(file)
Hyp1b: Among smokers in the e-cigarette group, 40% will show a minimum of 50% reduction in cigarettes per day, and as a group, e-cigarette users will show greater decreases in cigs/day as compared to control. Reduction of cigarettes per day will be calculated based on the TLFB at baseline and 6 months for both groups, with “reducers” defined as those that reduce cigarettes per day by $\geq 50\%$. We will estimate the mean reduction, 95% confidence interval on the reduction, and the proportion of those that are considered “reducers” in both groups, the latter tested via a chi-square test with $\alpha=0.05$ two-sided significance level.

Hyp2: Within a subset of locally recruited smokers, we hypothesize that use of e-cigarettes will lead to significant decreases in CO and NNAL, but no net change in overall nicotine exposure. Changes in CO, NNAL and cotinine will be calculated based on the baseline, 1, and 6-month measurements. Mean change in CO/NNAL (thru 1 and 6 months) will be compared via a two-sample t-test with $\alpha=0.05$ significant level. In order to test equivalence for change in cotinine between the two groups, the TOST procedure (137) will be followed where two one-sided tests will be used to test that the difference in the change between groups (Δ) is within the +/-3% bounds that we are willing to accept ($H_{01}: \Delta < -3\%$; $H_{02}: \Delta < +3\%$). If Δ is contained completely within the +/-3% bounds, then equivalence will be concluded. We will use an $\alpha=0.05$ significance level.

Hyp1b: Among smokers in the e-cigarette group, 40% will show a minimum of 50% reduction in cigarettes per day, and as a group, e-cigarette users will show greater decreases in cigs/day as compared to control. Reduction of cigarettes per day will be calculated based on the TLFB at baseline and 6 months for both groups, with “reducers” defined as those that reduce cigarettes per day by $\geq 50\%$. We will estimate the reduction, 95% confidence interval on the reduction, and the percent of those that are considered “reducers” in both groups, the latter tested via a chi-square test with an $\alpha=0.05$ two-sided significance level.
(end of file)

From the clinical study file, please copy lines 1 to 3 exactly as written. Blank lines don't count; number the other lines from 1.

Hyp1b: Among smokers in the e-cigarette group, 40% will show a minimum of 50% reduction in cigarettes per day, and as a group, e-cigarette users will show greater decreases in cigs/day as compared to control. Reduction of cigarettes per day will be calculated based on the TLFB at baseline and 6 months for both groups, with “reducers” defined as those that reduce cigarettes per day by $\geq 50\%$. We will estimate the mean reduction, 95% confidence interval on the reduction, and the proportion of those that are considered “reducers” in both groups, the latter tested via a chi-square test with $\alpha=0.05$ two-sided significance level.

Hyp2: Within a subset of locally recruited smokers, we hypothesize that use of e-cigarettes will lead to significant decreases in CO and NNAL, but no net change in overall nicotine exposure. Changes in CO, NNAL and cotinine will be calculated based on the baseline, 1, and 6-month measurements. Mean change in CO/NNAL (thru 1 and 6 months) will be compared via a two-sample t-test with $\alpha=0.05$ significant level. In order to test equivalence for change in cotinine between the two groups, the TOST procedure (137) will be followed where two one-sided tests will be used to test that the difference in the change between groups (Δ) is within the +/-3% bounds that we are willing to accept ($H_{01}: \Delta < -3\%$; $H_{02}: \Delta < +3\%$). If Δ is contained completely within the +/-3% bounds, then equivalence will be concluded. We will use an $\alpha=0.05$ significance level.

Hyp1b: Among smokers in the e-cigarette group, 40% will show a minimum of 50% reduction in cigarettes per day, and as a group, e-cigarette users will show greater decreases in cigs/day as compared to control. Reduction of cigarettes per day will be calculated based on the TLFB at baseline and 6 months for both groups, with “reducers” defined as those that reduce cigarettes per day by $\geq 50\%$. We will estimate the reduction, 95% confidence interval on the reduction, and the percent of those that are considered “reducers” in both groups, the latter tested via a chi-square test with an $\alpha=0.05$ two-sided significance level.